We heartily agree.
Kitchen Wood Flooring Alternatives
If you have considered all the variables – location, budget, ease of installation, humidity – and still feel that solid or engineered hardwood is not suitable for your kitchen, there are a number of alternative options that – though never exactly like the real deal – will nevertheless give you the classic look of hardwood. Let’s have a look at some examples.
Wood Look Laminate: Timeless Aesthetic, with warm brown stain
A truly classic look, opting for solid hardwood with a warm brown stain is an aesthetic that works with both traditional and modern furnishings, making it a great choice for flooring that can adapt as styles and tastes change.
Here’s the perfect example from Armstrong, an oak floor from their Paragon solid hardwood collection – here in the Bending Creek colorway.
But if the price of solid oak is beyond your budget, then a cheaper option would be a good quality wood look laminate, which frankly only the very trained expert could tell apart from a true solid hardwood. Here is an example of a gorgeous warm brown laminate with a hint of red tone, also from Armstrong, but this time featuring acacia wood in the Cayenne Spice colorway.
Pros of laminate over hardwood:
Usually much cheaper than hardwood; easy installation.
Cons of laminate over hardwood:
Can warp in very humid conditions, choose the best quality you can find and ensure it is properly sealed.
Wood Look Luxury Vinyl Plank: Transitional Aesthetic, with gray undertones
If you’re looking to bridge the gap between classic and modern, then you’re aiming for transitional décor which can be enhanced with a traditional hardwood floor in dark brown that has a hint of gray tone and texture to give it a more modern feel. A lovely example of this is the engineered maple from Mannington Maison Versailles collection in the Fountain colorway.
Now, as we’ve said, engineered hardwood is a good choice if you are somewhat concerned about humidity levels in your kitchen; however, if you are truly, very concerned then opting for the more resilient LVT flooring is the way to go. Here’s an example, also from Mannington, featuring a textured hickory design from the Adura Seaport collection in the Wharf colorway. You should also take a look at Armstrong’s Luxe plank range.
Pros of LVT over hardwood:
Very good for humid situations; modern technology allows good quality LVT designs to look very authentic.
Cons of LVT over hardwood:
Might lack that real feel of wood underfoot – LVT is essentially a product made of vinyl and high density fiberboard.
Wood Look Vinyl Sheet: Contemporary Aesthetic, deep gray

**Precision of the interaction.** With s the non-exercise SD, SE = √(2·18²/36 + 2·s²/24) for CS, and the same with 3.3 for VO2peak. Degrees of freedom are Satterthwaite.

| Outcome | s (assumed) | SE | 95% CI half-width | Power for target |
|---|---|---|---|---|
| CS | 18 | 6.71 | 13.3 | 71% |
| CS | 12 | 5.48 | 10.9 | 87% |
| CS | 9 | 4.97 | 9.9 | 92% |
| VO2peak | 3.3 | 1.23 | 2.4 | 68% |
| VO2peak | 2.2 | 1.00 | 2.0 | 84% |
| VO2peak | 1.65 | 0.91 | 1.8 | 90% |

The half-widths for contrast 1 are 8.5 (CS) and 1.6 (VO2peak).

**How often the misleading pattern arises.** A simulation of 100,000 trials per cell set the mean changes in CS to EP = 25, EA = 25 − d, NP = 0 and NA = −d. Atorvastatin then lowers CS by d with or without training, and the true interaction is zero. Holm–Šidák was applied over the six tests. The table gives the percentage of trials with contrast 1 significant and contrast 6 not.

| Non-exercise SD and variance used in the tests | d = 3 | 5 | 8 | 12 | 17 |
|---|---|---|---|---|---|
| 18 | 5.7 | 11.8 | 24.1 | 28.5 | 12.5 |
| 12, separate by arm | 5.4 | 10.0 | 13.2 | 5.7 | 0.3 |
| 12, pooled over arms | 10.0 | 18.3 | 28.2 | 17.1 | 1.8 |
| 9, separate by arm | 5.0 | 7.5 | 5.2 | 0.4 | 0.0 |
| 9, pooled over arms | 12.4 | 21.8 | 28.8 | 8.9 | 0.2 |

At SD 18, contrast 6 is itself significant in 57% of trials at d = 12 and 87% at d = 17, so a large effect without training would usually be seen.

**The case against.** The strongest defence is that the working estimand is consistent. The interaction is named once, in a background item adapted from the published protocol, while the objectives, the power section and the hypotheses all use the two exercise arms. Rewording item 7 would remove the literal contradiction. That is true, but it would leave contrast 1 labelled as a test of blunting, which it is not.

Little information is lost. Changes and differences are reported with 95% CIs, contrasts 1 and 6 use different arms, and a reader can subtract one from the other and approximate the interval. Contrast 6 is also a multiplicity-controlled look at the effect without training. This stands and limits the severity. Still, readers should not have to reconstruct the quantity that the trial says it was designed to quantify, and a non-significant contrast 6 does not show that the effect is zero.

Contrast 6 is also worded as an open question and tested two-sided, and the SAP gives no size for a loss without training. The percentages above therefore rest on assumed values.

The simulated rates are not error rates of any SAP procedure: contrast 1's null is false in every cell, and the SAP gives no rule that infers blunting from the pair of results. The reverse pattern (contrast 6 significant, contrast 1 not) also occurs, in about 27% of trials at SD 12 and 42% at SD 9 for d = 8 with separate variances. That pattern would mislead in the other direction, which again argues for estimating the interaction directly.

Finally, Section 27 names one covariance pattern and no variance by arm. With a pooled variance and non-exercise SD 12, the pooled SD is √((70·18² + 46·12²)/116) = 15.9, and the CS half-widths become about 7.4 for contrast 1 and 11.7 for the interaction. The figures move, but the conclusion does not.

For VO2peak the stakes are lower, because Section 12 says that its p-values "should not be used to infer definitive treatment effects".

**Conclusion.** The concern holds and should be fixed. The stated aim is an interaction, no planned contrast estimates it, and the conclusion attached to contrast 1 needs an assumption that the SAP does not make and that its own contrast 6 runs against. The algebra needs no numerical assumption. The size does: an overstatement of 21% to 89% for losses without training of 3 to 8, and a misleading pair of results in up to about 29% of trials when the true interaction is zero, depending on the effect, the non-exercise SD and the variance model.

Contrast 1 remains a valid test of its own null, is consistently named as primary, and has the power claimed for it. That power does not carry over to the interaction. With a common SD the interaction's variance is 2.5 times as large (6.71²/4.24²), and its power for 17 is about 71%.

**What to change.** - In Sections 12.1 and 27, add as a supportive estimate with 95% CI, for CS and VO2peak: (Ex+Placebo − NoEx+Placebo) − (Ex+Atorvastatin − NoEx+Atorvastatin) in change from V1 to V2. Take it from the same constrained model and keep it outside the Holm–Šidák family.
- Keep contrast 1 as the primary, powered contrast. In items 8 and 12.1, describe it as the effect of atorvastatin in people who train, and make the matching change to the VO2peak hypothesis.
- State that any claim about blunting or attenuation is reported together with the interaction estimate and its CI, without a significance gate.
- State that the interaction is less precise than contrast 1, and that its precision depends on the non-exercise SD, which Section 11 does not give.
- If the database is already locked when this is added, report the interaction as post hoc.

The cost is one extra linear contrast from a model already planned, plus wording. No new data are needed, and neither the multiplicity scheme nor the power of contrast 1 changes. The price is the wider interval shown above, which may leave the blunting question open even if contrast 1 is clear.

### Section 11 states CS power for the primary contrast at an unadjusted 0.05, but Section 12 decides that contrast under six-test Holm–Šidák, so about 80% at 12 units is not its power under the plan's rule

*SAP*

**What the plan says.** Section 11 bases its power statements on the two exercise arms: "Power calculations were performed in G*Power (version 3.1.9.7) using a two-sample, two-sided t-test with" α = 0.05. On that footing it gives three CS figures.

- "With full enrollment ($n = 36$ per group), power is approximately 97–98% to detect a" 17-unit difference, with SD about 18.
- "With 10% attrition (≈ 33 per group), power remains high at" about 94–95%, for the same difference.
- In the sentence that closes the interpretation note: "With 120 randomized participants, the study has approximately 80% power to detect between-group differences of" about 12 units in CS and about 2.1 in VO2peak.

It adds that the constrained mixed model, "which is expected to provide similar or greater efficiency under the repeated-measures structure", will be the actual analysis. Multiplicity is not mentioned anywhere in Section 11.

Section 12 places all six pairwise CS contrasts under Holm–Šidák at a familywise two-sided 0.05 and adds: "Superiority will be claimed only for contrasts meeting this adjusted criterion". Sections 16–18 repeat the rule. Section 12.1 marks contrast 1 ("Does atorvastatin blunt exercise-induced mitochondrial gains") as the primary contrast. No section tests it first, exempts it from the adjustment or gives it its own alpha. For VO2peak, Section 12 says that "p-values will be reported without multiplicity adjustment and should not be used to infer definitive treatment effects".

Gray toned hardwood flooring is very much of the moment these days, so if you want to create a kitchen design that is resolutely contemporary then choose one of the many pre-stained and beautiful gray toned hardwood floors. Here is a great example from Shaw Floors, from their engineered Acacia collection, in the Cocoa colorway.
If you like this look, but have a very limited budget plus concerns about humidity then you might consider installing vinyl sheet. As with LVT, modern printing techniques makes the designs on today’s vinyl sheet look much more like the real thing. For example, have a look at the lovely details on the City Park vinyl sheet collection from Shaw Floors, here in the Signage colorway that mimics beautiful gray-toned hardwood planks.
Pros of vinyl sheet over hardwood:
Best for low budgets; continuous sheet of vinyl is a very good option in highly humid situations – no cracking and minimal likelihood of leaks causing damage.
Cons of vinyl sheet over hardwood:
You would need to see a sample up close to check how authentic it looks; definitely does not feel anything like real hardwood.
Wood Look Ceramic Tile: Minimalist/ Scandi Aesthetic, with light and airy tones
If the previous options seem too dark for you, then you might prefer the light and airy aesthetic of minimalist or Scandinavian interiors. The key to this look is to choose a floor that is as close to the natural wood state as possible, one that is just very lightly stained, or perhaps whitewashed. This one from Bruce Flooring – their solid oak in Snow Peak colorway – is a perfect example.
However, the one concern you might have about putting such a light wood in a kitchen environment would be potential damage from dirt and food spills that could stain. A decent polyurethane finish should be protection enough, but if your kitchen is going to be a seriously high traffic zone then an easy-clean, hard wearing, wood look ceramic tile could be a better option. Here’s an example from Marca Corona – from their Cottage collection in the Gray colorway – that captures the minimalist/ Scandi aesthetic perfectly.
Pros of wood look tile over hardwood:
Hard wearing and easy to clean; excellent for highly humid environments.
Cons of wood look tile over hardwood:
Whilst it will certain look like the real thing, ceramic tile does not have the same softness; the better quality wood look tiles are not any cheaper than decent hardwood flooring.